“There was no other time I could have written it,” Mathiane says. “Because I didn’t know about my grandmother’s life. I heard about the story two years before I retired. In retrospect, if I had known the story a long time ago, I wouldn’t have done a proper job. I would’ve been too emotional. I found my voice and now I am able to sit back and look back at my life and their lives.”

It’s the story of how her grandmother, Nombhosho (which means bullet), survived the Anglo-Zulu war as a young girl. “A tale of woe and triumph,” Mathiane writes.

It’s a story of hardship and dispossession that traces the fate of one Zulu family since 1897. Mathiane says the British colonialists were “ruthless” with the Zulus. “The English torched their homes. People had no homes. That narrative [of what] happened to the Zulu people still hasn’t been told properly.”

During the time of the Anglo-Zulu war, after their land was stolen by the Abelumbi (literally “sorcerers”, the term King Shaka used for white people), her grandmother and great-grandmother and their family had to live in a cave. They had only roots and rats to eat.

There’s a heartbreaking moment when Nombhosho’s mother realises her husband is dead. She finds his shield and assegai at the entrance of the cave. That was a sign from his fellow warriors that he had died.

“It was challenging to write,” Mathiane says. “I was an alien coming into Zululand and listening to the stories. We hardly know where my grandmother’s home was. All we know is she lived next to ‘the shadow mountain’.” Mathiane had to question family members and make many visits to KZN to piece together Nombhosho’s life.

The accounts of what Nombhosho was subjected to as a young girl make the reader angry and sad. Her mother is forced to marry a man she doesn’t know and work with him on a farm, “hell on earth”, as Mathiane describes it. The white farmer beats Nombhosho and tries to rape her.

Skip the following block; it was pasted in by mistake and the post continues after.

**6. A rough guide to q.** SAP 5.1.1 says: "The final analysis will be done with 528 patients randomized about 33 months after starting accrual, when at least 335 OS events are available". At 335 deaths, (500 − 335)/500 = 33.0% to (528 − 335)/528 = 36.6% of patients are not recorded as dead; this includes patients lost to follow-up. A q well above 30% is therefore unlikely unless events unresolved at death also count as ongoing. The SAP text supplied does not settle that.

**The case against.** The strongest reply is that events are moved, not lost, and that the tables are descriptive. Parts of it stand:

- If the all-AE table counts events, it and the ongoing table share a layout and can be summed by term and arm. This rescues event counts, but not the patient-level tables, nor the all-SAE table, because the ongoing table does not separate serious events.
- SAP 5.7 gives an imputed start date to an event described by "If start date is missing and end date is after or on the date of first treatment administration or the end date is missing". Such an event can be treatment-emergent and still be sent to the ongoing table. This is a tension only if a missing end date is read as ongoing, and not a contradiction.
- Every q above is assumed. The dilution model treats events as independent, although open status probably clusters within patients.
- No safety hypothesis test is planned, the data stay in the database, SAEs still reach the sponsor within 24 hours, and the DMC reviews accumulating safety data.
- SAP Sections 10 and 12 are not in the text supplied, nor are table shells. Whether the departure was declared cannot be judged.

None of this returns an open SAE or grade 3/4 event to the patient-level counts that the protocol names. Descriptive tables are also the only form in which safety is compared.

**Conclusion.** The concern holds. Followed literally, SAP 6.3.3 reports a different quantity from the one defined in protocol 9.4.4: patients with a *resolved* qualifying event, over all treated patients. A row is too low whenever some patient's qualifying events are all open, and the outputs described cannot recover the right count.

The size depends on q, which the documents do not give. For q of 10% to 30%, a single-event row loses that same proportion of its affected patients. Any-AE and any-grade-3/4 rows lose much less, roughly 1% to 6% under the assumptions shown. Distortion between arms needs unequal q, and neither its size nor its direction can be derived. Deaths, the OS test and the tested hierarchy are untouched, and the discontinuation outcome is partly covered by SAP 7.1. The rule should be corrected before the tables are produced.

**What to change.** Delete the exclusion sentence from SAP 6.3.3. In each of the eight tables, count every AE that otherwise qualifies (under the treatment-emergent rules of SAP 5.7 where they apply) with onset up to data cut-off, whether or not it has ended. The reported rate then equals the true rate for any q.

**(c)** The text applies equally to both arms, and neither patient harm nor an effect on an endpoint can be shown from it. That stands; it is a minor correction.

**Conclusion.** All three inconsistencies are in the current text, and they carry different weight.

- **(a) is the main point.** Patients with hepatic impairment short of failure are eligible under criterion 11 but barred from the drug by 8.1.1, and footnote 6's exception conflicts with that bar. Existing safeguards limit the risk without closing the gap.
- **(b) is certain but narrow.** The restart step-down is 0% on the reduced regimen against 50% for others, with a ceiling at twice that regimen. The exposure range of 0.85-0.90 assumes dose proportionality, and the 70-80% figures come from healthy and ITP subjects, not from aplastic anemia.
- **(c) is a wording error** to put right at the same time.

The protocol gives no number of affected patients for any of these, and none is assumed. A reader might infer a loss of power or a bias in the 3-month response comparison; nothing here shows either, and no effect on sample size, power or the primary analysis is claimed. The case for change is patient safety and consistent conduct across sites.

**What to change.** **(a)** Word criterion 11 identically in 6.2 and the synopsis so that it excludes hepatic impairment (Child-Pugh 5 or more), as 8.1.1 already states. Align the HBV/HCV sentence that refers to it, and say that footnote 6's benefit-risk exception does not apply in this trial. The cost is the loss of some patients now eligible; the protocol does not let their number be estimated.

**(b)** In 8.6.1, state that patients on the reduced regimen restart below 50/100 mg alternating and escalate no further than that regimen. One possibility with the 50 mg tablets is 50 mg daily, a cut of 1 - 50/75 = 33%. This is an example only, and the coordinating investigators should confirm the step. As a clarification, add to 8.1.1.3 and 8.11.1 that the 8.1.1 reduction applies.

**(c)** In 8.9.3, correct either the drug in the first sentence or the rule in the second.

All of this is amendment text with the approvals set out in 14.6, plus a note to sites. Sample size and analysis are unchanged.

But it’s not all dire. Mathiane tells her own story of discovering the past, and discovering who she really is. There are light moments when she talks about her family and her visits to them. “There we were, young and old females sharing this huge bedroom. We were like high-school girls having a pyjama party.”

Mathiane hopes that Eyes in the Night will inspire readers to examine the past more closely.

“I want my book to make young people question who they are. When we were told about the Zulu wars at school, we were taught superficially about what happened. We never learned about the Zulu warriors.

“My father was Christian, we lived in the townships. My sister [Sis Ahh] was different, she lived with my grandmother. She was in touch with the soil. She was brought up in the Zulu rituals. None of us other six girls performed the rituals. But I’m richer for knowing what happened. I know who I am now, after writing this book.

“There are so many stories still to be told about that era. This book is just a drop in the ocean. We need people to tell and write these stories.”

Follow Jennifer Platt on Twitter @Jenniferdplatt